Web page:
Chateau de Savigny-Les-Beaune

Looks like i found a chateau witch i really like! Motorcycle, car, plane… Name it they have it!

It is in Burgundy, in the heart of the Côte de Beaune, that the prestigious Chateau de Savigny-lès-Beaune overlooks a magnificent property of 12 hectares, crossed by a river, which originally supplied the moat of this old fortress.

Built in 1340 for the Duke Eude by Jean de Frolois, Marshal of Burgundy, it was dismantled in 1478 as punishment because the Lord had sided with Mary of Burgundy against Louis XI, leaving only the machicolation corbel that are still present on two of the towers. A property of the Bouhier family in the early seventeenth century, It was Etienne who at that time restored and adorn the Castle. His son Jean, the new owner at his father’s death in 1635, will build the great interior staircase on the same model as the one built by Mansart at the Château de Maisons-Laffitte. His son Bénigne succeeded him in 1671 and marked his passage by building the “Petit Château” (Little Castle). The eldest son of Bénigne, Jean Bouhier, became a member of the French Academy in 1727.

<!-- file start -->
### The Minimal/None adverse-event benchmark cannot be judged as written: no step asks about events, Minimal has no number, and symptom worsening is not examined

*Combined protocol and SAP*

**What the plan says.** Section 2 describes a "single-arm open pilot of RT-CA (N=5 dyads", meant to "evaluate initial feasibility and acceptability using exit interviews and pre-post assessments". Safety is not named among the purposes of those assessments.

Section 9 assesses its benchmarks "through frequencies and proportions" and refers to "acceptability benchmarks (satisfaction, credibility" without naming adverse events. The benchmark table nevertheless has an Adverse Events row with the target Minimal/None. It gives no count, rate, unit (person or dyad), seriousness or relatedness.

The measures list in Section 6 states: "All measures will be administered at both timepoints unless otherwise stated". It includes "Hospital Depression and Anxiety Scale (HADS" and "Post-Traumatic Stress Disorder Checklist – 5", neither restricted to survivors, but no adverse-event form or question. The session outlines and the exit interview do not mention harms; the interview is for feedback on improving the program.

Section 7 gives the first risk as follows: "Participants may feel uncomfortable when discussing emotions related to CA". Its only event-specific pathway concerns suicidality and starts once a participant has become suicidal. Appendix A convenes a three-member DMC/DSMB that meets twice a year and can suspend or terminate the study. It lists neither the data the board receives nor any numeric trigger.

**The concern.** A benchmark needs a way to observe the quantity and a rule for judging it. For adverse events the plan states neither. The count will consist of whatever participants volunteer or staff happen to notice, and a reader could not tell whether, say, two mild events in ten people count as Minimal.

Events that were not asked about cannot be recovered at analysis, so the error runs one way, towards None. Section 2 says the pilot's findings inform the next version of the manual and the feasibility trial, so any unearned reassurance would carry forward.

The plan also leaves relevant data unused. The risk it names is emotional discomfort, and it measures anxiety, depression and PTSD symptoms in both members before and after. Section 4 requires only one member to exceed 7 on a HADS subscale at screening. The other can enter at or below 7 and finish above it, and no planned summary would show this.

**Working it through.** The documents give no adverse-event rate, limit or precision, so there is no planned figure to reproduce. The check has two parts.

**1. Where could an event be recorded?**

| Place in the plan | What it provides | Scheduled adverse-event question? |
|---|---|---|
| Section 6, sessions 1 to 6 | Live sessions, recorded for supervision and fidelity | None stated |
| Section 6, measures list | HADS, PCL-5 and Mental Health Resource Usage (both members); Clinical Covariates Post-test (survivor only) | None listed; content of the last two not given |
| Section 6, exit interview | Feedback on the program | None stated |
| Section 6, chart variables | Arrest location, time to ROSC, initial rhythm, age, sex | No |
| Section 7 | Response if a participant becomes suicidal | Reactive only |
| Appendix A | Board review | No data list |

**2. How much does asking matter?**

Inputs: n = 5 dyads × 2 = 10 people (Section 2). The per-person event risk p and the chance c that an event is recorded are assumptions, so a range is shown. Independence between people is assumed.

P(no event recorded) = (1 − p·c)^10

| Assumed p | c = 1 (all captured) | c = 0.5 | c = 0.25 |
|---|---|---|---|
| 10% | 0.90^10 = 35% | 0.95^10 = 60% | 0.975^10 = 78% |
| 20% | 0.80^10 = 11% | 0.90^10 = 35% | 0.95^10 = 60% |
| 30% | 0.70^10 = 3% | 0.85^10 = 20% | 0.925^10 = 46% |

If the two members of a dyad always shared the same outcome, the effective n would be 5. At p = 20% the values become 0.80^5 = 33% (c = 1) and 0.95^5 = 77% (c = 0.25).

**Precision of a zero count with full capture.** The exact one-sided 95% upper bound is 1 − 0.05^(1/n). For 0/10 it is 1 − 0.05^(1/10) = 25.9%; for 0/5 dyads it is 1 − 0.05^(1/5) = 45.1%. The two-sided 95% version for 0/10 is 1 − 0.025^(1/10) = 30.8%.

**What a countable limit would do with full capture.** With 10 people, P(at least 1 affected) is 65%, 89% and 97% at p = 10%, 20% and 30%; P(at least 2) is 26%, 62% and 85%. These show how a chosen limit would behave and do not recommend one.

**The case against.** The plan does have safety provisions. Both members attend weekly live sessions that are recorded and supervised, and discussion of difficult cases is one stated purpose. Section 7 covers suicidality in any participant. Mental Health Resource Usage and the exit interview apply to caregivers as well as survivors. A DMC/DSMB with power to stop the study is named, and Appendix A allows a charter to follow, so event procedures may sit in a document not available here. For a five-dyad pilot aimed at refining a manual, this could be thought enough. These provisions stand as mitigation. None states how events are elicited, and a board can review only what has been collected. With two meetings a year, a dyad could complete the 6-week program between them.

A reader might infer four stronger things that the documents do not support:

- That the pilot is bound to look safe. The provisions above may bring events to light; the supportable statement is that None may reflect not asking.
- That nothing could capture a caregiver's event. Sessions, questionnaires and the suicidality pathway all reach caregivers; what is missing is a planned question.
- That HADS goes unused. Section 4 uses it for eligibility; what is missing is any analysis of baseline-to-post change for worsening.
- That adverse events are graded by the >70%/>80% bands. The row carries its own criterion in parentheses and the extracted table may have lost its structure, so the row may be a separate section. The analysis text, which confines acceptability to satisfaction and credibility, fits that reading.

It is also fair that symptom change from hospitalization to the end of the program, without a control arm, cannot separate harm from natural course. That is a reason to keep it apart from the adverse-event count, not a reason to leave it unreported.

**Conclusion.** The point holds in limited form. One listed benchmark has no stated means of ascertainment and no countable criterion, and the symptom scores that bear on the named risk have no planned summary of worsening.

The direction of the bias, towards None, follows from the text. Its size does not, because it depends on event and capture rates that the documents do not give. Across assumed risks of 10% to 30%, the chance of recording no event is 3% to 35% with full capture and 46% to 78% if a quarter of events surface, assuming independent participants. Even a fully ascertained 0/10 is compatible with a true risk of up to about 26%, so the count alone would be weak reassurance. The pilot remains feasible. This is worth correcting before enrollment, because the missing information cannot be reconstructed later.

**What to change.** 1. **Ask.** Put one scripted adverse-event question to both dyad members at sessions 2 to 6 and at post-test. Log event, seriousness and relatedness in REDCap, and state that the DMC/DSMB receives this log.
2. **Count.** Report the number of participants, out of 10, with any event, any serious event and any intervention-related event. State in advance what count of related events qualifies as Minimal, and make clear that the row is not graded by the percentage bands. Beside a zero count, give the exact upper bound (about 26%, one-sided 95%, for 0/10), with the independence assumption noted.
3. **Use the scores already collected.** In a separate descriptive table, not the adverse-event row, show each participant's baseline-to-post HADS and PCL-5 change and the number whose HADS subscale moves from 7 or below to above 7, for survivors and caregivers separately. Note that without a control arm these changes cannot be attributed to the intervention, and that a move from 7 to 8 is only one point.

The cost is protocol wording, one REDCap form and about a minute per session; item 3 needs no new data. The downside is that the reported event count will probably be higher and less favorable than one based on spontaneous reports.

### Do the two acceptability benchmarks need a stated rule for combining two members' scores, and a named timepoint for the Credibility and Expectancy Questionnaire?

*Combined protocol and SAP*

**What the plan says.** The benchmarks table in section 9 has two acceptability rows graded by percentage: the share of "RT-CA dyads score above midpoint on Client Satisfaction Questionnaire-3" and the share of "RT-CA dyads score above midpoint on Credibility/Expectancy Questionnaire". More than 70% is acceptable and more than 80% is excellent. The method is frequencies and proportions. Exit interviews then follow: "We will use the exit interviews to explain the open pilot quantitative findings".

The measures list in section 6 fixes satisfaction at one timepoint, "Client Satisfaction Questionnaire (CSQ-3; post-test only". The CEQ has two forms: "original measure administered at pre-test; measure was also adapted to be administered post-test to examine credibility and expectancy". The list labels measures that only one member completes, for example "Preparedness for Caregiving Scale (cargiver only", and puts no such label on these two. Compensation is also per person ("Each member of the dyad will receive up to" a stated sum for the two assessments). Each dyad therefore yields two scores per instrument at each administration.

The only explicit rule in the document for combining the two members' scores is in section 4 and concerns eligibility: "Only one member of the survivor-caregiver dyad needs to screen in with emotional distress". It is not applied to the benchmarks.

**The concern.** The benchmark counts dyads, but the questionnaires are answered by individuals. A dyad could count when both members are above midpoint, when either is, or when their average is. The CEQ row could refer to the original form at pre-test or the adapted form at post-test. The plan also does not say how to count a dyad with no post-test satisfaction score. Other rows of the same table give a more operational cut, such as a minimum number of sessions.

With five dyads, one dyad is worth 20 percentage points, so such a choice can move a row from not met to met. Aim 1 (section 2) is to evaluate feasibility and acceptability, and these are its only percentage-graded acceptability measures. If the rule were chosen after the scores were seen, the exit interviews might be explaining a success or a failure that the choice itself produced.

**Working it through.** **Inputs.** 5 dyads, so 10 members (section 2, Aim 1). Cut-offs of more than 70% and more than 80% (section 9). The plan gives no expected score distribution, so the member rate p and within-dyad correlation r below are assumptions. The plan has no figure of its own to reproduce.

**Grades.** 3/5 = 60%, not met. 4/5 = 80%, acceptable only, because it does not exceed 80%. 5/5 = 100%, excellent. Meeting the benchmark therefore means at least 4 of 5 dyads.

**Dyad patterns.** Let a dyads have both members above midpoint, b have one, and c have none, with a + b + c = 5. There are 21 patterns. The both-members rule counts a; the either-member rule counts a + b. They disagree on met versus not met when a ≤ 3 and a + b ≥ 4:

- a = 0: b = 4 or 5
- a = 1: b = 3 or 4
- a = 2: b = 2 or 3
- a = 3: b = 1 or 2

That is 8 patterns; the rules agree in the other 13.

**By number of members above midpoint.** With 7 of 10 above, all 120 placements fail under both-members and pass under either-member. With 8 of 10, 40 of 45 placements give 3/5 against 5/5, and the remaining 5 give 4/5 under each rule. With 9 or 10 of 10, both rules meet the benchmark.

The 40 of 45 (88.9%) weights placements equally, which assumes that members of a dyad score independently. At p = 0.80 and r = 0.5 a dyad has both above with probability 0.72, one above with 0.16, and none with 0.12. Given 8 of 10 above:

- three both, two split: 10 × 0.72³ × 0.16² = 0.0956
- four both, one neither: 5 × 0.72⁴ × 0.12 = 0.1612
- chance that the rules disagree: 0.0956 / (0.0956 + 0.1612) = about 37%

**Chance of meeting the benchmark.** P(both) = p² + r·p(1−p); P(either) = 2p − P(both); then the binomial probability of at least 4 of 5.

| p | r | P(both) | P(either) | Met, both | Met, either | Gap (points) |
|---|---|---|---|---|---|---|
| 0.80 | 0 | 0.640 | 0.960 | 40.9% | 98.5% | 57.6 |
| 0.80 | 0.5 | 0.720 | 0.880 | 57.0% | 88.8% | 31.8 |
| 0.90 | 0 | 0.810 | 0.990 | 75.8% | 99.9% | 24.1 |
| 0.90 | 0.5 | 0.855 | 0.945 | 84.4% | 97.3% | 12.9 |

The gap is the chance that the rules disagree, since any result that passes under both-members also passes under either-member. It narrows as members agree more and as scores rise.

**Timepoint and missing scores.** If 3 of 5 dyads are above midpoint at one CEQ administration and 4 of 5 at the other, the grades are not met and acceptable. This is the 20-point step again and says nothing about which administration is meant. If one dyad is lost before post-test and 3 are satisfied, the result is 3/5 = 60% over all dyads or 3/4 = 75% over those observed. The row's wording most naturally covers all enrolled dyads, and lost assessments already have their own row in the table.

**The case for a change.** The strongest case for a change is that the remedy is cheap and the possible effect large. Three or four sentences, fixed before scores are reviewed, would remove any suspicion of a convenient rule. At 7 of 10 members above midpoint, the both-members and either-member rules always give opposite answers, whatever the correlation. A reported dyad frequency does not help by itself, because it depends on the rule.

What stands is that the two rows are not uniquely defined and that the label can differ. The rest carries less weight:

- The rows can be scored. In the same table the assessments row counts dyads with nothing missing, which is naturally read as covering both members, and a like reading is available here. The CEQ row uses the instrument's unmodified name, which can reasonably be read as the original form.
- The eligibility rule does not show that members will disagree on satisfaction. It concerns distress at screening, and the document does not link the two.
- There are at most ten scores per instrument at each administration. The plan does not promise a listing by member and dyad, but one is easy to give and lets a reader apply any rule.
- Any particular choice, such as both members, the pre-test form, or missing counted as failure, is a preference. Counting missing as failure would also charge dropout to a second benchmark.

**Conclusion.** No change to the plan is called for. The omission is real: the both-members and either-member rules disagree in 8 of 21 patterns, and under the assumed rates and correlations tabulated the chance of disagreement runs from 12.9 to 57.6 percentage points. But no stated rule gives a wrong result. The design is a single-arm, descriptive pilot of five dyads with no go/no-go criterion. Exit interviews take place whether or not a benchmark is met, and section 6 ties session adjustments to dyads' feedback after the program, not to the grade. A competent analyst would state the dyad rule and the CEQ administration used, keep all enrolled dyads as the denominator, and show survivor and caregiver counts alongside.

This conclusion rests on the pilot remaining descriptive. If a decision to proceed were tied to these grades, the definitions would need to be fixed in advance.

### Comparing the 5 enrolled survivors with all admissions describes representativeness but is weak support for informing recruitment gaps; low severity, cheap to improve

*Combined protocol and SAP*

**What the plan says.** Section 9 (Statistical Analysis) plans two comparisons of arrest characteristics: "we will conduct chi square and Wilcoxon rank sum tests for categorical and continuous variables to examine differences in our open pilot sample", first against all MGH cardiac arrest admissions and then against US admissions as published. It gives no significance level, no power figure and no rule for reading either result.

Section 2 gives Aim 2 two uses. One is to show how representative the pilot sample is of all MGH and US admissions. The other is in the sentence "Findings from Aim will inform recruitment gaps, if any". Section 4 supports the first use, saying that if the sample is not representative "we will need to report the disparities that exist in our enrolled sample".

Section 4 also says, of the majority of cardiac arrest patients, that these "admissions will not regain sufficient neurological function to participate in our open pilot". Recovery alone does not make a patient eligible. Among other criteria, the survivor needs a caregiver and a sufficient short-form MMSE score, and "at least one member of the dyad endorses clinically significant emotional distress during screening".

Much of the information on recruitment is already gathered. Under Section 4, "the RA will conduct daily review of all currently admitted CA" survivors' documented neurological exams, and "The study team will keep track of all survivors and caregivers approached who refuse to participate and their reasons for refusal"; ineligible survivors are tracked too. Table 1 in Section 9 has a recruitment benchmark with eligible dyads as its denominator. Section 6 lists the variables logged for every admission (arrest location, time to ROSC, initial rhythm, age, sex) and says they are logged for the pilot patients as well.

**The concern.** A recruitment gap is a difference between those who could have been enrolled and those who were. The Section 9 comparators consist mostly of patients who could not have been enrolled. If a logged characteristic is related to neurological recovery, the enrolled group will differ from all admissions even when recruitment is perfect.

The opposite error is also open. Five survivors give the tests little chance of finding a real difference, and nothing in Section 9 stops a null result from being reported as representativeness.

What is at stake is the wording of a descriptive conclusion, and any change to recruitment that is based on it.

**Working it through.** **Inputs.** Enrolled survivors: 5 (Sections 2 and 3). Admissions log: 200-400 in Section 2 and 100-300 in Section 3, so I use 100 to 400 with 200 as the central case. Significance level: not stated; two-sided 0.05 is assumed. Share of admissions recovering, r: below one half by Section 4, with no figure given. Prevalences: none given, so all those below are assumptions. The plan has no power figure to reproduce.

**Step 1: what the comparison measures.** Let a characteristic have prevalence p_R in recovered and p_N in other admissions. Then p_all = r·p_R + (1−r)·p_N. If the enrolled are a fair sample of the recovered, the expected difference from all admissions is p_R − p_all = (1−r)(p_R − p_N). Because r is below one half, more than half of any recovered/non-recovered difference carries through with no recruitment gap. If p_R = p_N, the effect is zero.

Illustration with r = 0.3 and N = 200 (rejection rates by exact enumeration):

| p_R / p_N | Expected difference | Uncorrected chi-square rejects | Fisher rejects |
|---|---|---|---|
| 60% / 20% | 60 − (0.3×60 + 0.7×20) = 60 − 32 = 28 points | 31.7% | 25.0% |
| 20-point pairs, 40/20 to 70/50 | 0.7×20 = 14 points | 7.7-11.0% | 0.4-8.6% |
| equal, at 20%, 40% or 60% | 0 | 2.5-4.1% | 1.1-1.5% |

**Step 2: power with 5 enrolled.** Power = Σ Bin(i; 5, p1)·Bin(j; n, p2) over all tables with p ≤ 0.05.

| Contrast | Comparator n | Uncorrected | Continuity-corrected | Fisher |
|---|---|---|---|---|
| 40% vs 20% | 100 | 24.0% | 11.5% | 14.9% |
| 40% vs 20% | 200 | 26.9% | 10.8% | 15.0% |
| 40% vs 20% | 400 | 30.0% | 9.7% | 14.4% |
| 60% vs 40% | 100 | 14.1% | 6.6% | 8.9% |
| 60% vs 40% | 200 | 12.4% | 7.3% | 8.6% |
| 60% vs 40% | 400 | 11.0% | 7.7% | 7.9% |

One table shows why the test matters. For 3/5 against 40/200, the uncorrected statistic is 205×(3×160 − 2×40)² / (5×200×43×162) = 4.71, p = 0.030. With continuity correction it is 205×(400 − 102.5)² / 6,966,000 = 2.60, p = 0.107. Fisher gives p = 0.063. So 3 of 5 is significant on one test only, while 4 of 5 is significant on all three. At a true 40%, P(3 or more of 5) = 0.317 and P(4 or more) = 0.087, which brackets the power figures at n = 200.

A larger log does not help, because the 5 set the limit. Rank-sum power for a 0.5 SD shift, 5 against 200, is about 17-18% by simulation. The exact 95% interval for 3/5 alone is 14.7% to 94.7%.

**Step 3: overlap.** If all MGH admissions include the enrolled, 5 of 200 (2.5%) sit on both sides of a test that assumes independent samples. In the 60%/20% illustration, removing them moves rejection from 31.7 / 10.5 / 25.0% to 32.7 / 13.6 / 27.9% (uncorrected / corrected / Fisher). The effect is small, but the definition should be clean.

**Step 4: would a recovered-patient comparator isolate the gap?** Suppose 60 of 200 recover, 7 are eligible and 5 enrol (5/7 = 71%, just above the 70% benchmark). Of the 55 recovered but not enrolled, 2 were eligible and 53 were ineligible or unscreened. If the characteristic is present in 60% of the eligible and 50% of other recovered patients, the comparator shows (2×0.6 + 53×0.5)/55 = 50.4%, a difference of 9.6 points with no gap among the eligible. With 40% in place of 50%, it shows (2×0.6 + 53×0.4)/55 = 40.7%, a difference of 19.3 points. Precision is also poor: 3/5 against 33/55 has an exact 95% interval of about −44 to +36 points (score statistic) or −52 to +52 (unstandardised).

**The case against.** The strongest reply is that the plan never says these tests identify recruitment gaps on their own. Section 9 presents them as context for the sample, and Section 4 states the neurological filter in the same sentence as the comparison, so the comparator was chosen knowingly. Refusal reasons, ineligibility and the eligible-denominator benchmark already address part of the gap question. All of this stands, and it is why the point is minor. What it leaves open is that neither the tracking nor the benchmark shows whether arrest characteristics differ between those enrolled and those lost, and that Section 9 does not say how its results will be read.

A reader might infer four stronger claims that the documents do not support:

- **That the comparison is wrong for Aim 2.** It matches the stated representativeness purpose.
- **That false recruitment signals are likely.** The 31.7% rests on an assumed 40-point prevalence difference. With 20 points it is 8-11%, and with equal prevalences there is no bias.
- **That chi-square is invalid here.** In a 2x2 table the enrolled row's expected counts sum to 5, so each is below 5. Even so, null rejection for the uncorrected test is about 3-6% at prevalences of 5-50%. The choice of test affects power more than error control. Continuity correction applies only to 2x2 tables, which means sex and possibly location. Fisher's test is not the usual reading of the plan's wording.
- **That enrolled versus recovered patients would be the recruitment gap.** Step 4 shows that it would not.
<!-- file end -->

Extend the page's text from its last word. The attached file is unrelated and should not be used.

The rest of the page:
In 1689, it became the property of the De Migieu family, then by marriage to the General Count of Loyère and his descendants. His son, the Count of Loyère, whose grandson, the academician Joseph Pesquidoux, was born in Savigny in 1869, was the president of the Viticulture Committee of the Côte d’Or from 1854 to 1879.

His collaborator was Dr Guyot whose works on viticulture are still authoritative today. After his death, he was buried at Savigny in 1872.

During the year 1719, the president De Migieu had to abandon his castle for a few months when it was the imposed residence of the Duchess of Maine during her exile in Burgundy.



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